Political

Queen’s Speech: the good and the worrying for the Lib Dems

From a Liberal Democrat perspective there is a lot to welcome in the Queen’s Speech (including what’s missing from it). But it isn’t all good news.

Here are the key points:

  • Sensible that economic growth put first but good that constitutional reform in the three priorities with which the Queen started the speech: “Economic growth, justice and constitutional reform”.
  • Banking reform going ahead – major Liberal Democrat demand now will become law.
  • Ditto for Green Investment Bank (which has actually started operation) and changes to rules over directors’ pay.
  • Good that Steve Webb’s work on reforming pensions to make them simpler and fairer has got a slot in the legislative agenda. (Despite their very different places on the political spectrum, he and Iain Duncan Smith have an effective working relationship on this area.)
  • Lords reform in the speech, and using the same language (“… will be brought forward…”) as for other proposals in the speech; no lessening of language on that compared to other items.
  • Continuing progress on removing sexism from rules of Royal Succession is victory for Lynne Featherstone who took up the issue several years ago (along with Evan Harris and others), running into a wall of disinterest – it can’t be done, it won’t be done – even amongst some Liberal Democrat colleagues, at least until she got a big splash story in the Sunday Times on it. (See Where Lynne Featherstone leads, David Cameron follows – once again.)
  • Defamation law reform dear to many liberal hearts and good to see it going ahead despite some major debates over what it should say.
  • Commitment to spending 0.7% on foreign aid even though no legislation – as what really matters is what aid is given, losing the legislation (for now) is no great loss if budget is maintained.
  • Secret courts legislation looks likely to be one of the main Lib Dem sore points with controversy ahead.
  • Other main sore point is likely to be over online snooping, though Clegg won a concession that there will be “scrutiny of draft clauses”.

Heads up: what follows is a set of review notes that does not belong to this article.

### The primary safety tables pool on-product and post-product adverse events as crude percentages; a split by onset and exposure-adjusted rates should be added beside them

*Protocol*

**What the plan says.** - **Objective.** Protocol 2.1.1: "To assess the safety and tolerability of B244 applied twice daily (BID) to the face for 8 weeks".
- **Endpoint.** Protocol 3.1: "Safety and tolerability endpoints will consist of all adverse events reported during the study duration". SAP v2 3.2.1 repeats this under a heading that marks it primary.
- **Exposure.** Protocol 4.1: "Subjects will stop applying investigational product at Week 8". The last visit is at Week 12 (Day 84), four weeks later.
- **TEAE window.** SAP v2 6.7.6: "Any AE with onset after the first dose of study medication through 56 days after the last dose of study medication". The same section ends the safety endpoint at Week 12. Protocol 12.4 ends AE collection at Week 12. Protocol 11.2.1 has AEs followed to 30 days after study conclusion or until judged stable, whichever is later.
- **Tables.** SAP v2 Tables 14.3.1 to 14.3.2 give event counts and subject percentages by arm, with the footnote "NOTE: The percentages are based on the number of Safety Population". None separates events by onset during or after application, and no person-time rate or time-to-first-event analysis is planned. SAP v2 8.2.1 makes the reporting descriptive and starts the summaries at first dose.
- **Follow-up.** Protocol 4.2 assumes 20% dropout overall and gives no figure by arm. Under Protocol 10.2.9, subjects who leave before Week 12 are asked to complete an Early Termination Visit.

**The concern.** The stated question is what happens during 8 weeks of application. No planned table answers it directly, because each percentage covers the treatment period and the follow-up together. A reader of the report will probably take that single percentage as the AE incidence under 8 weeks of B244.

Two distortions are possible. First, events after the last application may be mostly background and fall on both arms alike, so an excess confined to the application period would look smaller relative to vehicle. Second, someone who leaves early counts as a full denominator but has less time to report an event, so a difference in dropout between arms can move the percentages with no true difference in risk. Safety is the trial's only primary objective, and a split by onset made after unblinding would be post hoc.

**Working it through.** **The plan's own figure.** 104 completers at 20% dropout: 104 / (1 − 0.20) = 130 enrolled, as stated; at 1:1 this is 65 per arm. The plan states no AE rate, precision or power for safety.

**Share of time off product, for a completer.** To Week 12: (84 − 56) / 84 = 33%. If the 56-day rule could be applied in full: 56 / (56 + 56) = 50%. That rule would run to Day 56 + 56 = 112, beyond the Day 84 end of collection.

• Banana skins and possibilities to lurch to the right aplenty around deregulation proposals; another one to watch with care although some changes would be very much in line with Lib Dem policy.

The full text of the Queen’s Speech is here and more details are here.

11 responses to “Queen’s Speech: the good and the worrying for the Lib Dems”

  1. "economic growth put first" rhetorically but there's very little in there to bring it about… most of the rest of your bullet points make me proud to be a Lib Dem influencing this government (in a quasi-homeopathic way in my own case, reasonably strongly in the party's case!)

    • In terms of *legislation*, it strikes me there's very little that anyone wants on the economy. Ranging from those who want bigger cuts to those who want more spending, it is almost all about things that either will be done with next Budget or things that don't require legislation at all.

  2. There is quite a bit to like in the Queen's Speech – particularly pleased to see Sarah Teather's SEN work included. A real issue to watch out for are employees rights in the Enterprise Bill. Lack of a mention for a Recall Bill also concerning.

  3. Also, the Groceries Code Ajudicator Bill is great news, something that Labour failed to implement for years and could really help consumers and farmers alike.

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